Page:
Female students have been banned from Afghan universities with immediate effect, the Taliban said.
A letter, confirmed by a spokesperson for the Ministry of Higher Education, instructed Afghan public and private universities to suspend access to female students until further notice in accordance with a cabinet decision.
Both the United States and Britain have condemned the announcement and are likely to raise concerns among the international community, which has not officially recognized the de facto administration.
The US government has said a change in policy on women’s education is needed before it can consider officially recognizing the Taliban-led administration, which is also subject to heavy sanctions.
the taliban drew criticism in March after it backtracked on opening all middle and high schools to girls.
Barbara Woodward, Britain’s ambassador to the UN, said the latest suspension was “another egregious restriction on women’s rights and a deep and profound disappointment for every student”.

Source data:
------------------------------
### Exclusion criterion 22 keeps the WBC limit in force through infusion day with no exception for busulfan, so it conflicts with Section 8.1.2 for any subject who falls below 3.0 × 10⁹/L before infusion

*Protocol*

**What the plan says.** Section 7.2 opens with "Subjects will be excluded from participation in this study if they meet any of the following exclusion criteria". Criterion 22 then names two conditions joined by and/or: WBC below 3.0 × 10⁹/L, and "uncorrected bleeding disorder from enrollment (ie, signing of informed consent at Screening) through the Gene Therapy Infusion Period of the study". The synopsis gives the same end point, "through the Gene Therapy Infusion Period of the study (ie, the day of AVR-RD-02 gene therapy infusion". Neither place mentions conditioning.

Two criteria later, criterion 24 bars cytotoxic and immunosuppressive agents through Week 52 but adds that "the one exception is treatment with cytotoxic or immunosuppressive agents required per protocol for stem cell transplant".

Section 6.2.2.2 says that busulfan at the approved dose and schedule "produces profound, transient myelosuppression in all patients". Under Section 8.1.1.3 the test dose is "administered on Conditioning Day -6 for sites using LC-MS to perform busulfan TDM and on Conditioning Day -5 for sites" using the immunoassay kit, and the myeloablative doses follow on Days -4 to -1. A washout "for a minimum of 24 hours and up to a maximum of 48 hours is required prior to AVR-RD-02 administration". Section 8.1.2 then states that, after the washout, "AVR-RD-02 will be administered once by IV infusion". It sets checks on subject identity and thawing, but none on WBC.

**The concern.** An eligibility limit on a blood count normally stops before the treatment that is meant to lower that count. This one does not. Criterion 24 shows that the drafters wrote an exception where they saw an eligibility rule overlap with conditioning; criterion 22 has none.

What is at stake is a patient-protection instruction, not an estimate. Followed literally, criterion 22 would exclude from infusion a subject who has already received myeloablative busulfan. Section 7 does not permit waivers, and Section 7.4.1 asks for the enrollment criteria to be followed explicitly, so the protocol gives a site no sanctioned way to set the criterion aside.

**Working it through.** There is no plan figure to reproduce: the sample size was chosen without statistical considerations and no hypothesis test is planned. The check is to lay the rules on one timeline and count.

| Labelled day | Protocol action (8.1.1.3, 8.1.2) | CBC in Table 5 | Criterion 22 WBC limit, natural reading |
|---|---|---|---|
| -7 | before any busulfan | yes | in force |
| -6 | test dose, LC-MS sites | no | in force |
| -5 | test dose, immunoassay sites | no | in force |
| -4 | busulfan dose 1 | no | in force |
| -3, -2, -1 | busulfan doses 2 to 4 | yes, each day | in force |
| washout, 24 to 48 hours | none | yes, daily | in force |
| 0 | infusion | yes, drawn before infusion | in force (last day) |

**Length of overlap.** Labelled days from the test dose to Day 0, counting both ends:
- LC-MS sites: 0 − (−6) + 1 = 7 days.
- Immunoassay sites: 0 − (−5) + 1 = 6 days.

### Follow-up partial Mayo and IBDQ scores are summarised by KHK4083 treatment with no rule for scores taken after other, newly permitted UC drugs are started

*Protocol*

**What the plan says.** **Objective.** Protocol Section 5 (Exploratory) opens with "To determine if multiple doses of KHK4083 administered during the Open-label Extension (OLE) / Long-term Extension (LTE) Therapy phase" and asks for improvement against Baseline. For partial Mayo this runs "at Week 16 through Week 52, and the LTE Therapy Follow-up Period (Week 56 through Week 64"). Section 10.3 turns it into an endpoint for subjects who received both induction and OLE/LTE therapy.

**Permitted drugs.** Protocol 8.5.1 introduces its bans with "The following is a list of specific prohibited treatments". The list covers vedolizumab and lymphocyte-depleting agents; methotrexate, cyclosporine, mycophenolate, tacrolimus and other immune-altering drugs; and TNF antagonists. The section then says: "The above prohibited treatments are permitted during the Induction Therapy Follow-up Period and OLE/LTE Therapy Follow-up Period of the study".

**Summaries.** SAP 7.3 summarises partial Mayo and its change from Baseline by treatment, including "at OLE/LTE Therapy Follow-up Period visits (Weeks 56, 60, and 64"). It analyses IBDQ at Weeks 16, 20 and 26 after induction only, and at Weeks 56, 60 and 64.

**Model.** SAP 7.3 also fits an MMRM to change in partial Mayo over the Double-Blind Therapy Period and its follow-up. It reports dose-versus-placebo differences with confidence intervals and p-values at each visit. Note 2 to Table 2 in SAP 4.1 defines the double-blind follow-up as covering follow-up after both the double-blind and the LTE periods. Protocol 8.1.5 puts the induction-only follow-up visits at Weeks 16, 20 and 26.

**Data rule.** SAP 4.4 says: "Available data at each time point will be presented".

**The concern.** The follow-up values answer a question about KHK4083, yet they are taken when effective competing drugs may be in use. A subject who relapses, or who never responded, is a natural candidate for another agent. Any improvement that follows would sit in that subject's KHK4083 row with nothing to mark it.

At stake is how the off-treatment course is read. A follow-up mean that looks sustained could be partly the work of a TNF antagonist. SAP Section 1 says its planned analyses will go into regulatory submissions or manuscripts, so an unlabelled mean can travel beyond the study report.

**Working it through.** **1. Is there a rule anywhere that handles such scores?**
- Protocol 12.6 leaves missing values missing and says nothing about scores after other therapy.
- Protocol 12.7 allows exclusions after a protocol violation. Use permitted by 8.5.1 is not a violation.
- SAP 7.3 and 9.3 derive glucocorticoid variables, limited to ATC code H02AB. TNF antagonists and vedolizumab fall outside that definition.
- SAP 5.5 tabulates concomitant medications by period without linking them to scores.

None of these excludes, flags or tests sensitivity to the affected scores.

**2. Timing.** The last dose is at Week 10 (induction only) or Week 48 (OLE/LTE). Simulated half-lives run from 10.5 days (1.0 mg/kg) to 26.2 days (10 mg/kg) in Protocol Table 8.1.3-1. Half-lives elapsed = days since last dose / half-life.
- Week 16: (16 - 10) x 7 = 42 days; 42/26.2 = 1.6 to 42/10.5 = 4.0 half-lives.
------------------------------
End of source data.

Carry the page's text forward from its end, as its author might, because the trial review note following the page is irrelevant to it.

She told the council: “This is also another step by the Taliban away from a self-reliant and prosperous Afghanistan.”
The confirmation of university restrictions came the same evening the UN secretary-general’s special representative for Afghanistan, Roza Otunbayeva, said the school closures had ‘undermined’ the Taliban administration’s relationship with the community. international.
Speaking at a UN Security Council session on Afghanistan, she said: “As long as girls remain excluded from school and de facto authorities continue to ignore other stated concerns of the international community, we will remain in a sort of stalemate”.
Many students also have to take end-of-term exams. One mother, who asked not to be named for security reasons, said: “The pain that not only me…and (other) mothers have in our hearts, cannot be described.
“We all feel this pain, they are worried about the future of their children.”
She said that when her daughter heard about the letter, she called her and now fears she could no longer continue her medical studies in Kabul.
US Deputy Ambassador to the UN Robert Wood said: “The Taliban cannot expect to be a legitimate member of the
international community until they respect the rights of all Afghans, especially the human rights and fundamental freedoms of women and girls”.
In a three-part Sky News documentary in early December, special correspondent Alex Crawford examined the struggle for women’s rights in one of the world’s most oppressive regimes.
More than a year after the Taliban regained control of Afghanistan, Women at War: Afghanistanreached out to informal networks of women’s resistance groups fighting to maintain their basic human rights, freedom and identity.